In the study of toxicity, in vivo experiments are absolutely necessary for the understanding of nanotoxicity in the physiological system. The examination of serum biochemical parameters, urine parameters, and histopathology can reveal the injury of viscera and have been used as methods to study toxicity of nanomaterials [7274]. In the study of the nanotoxicity, biodistribution and elimination are of a great importance [61]. Nanoparticles can translocate in human body, even if they are inhaled, and the position where they settle down may decide the level of damage [75]. Central nervous system is the potential susceptible target for some nanoparticles, in which the potential lesion induced by nanoparticles will be hazardous [69, 76]. In traditional biodistribution experiments, small animals were sacrificed after administration, and the organs, liver, spleen, lung, heart, and kidney, were excised to detect the biodistribution of nanoparticles [77, 78]. In the biodistribution experiment of Fe2O3 nanoparticles [79], isotope was labeled to be detected by high purity germanium detector after organs excised. The radiolabeled nanoparticle can also be detected by whole body gamma camera image [25]. In other words, medical imaging can be used as a tool to study toxicity of nanomedicines. PET/CT has been used to study the tissue biodistribution and pharmacokinetics of DOTA-functionalized single-walled carbon nanotubes [80] and nano graphene [81]. MRI has been used to track mesoporous silica nanomedicine for three months [82]. The distribution of nanomedicine in various organs could be derived by medical imaging.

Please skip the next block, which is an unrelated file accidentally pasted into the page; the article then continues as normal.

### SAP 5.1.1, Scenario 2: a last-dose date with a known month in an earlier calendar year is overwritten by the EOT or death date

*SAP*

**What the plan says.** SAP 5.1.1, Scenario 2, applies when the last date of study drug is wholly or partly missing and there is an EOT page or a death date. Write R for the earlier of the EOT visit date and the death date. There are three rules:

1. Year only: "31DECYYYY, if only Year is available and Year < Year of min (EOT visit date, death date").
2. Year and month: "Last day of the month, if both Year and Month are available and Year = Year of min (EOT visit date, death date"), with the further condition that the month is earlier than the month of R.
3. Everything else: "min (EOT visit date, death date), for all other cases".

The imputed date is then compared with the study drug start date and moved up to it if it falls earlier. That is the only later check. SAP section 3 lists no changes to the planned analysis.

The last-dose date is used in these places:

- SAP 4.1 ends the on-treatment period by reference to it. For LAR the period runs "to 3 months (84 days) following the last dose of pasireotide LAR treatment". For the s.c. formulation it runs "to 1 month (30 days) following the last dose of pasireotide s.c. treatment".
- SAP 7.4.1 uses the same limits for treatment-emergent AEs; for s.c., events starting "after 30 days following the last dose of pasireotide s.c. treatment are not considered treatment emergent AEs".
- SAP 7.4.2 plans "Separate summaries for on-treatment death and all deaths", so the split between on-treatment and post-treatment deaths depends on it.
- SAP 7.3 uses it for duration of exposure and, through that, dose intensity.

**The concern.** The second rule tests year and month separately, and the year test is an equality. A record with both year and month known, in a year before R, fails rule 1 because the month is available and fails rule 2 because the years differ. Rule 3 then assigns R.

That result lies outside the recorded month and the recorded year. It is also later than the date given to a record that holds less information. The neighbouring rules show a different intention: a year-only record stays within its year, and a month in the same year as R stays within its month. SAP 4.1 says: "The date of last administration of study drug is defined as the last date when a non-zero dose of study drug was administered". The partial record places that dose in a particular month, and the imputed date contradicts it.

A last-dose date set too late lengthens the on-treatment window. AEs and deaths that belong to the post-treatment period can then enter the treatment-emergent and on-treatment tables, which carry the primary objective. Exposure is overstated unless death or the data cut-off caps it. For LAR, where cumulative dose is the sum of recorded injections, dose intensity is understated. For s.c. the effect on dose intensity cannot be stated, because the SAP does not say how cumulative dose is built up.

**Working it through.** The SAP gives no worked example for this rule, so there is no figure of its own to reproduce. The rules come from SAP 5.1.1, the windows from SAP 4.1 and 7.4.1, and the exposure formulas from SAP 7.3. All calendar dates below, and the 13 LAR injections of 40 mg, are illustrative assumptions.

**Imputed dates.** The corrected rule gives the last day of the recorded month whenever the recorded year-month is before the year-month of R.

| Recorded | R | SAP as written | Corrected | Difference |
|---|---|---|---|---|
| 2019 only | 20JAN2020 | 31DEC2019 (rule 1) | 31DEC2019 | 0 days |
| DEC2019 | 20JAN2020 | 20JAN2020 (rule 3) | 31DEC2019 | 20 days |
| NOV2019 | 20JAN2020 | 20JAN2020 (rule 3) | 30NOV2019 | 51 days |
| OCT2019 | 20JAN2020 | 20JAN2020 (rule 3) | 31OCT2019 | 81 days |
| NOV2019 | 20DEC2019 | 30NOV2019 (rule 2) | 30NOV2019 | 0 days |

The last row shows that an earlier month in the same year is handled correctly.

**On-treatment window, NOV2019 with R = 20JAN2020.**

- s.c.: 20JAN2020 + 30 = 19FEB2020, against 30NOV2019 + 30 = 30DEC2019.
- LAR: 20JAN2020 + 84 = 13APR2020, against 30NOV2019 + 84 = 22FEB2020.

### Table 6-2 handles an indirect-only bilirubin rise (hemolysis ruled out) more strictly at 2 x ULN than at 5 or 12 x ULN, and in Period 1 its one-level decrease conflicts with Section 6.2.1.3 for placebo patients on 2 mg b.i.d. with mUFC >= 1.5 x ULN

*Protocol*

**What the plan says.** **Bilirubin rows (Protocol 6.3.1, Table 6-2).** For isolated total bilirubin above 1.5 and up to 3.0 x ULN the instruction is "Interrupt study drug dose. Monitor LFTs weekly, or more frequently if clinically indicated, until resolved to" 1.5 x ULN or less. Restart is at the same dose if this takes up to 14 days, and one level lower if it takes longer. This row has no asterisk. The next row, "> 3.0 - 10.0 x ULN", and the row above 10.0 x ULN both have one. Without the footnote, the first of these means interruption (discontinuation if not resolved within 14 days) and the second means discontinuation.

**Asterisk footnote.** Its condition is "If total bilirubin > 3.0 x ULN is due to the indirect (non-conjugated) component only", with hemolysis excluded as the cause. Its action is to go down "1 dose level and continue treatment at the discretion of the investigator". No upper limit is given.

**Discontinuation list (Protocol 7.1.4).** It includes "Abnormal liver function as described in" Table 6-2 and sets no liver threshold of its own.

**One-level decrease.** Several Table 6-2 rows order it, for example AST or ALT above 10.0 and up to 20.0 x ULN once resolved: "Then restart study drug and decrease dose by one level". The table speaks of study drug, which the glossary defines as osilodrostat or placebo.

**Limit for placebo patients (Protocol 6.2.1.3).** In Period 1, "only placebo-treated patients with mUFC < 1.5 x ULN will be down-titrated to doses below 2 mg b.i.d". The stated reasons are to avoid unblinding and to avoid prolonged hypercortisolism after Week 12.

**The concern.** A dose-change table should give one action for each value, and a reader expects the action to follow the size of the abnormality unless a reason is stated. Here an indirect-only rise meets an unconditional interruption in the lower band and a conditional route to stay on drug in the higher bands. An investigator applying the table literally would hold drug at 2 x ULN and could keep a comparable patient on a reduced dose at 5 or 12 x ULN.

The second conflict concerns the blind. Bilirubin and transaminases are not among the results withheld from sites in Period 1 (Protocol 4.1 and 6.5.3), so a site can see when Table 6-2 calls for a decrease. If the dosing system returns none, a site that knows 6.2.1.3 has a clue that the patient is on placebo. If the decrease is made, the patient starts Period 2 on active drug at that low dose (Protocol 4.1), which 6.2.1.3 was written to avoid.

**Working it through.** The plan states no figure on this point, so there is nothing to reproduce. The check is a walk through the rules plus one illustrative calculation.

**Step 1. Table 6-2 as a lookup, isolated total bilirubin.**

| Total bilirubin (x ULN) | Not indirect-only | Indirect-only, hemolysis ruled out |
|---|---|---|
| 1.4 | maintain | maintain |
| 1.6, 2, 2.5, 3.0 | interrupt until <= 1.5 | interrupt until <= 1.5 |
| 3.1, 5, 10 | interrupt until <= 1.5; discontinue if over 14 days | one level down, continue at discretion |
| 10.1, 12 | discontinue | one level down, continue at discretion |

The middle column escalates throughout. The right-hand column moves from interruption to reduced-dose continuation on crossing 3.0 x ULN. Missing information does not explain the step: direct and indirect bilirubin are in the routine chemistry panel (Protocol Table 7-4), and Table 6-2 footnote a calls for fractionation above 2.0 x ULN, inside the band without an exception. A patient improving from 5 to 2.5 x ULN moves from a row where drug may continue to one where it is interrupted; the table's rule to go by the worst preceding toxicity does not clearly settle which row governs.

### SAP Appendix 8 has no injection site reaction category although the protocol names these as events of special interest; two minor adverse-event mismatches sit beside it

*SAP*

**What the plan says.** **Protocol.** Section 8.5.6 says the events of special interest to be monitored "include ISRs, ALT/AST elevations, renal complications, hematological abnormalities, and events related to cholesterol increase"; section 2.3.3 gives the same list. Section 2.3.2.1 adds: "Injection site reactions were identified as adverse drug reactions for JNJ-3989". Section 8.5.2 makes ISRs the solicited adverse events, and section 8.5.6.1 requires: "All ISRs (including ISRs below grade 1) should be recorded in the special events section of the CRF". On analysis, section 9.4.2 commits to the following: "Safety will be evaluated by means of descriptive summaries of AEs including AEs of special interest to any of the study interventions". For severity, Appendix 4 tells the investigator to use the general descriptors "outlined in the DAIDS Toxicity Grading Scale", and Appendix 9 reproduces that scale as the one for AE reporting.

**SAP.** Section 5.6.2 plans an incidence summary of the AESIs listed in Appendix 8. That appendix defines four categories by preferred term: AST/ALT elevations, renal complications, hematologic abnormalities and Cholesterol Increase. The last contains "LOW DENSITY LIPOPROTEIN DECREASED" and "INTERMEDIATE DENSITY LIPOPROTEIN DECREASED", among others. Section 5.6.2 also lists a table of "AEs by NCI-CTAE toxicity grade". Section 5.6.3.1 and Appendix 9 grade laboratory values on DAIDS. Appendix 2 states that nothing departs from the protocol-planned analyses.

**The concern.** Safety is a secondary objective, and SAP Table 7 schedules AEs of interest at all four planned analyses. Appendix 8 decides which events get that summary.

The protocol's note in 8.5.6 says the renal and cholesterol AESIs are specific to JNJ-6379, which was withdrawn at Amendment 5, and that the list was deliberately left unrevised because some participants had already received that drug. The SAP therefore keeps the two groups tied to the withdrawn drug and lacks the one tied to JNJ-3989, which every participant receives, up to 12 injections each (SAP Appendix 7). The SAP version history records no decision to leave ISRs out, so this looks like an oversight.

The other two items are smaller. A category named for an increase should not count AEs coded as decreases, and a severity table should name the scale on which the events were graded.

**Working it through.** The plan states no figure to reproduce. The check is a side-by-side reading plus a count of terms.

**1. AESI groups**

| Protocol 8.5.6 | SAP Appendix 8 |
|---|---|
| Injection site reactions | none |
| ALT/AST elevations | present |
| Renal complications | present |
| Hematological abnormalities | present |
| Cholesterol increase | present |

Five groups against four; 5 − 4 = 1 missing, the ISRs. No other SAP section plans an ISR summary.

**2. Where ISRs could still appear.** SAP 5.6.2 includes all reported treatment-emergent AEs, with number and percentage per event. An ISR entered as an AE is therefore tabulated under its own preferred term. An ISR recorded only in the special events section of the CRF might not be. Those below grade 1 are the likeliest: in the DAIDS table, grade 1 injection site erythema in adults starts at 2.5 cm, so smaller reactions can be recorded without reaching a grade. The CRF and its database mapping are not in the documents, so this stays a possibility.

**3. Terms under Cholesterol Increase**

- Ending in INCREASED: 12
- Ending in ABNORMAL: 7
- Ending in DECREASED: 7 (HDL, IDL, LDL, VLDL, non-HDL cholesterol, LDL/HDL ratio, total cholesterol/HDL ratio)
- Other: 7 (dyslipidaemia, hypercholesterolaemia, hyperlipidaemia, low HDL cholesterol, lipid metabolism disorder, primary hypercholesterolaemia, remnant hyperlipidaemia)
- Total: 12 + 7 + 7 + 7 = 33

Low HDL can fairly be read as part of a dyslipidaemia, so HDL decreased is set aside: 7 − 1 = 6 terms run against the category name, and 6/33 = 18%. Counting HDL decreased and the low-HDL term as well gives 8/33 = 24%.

Pharmacokinetic model is a quantificational method to describe the dynamic fate of a drug after administration, which is usually required for new drug design. Though the dynamic distributions of nanomedicine have been discussed in some literatures [25, 81, 82], yet few pharmacokinetic models have been established. Zhu et al. used one-compartment model to describe the kinetic of ferric oxide nanoparticles in human body quantificationally [79]. In this model, the rate of absorption and elimination was included, but the different distribution of nanomedicine cannot be represented. In another application of molecular imaging, kinetic models of tracer are established to describe the metabolism of glucose [83]. By dynamic PET imaging, the kinetic models were established separately for some tissues [84, 85] and then formed a whole body model [86, 87]. The distribution metabolism and elimination are all involved, which are parts of toxicity study.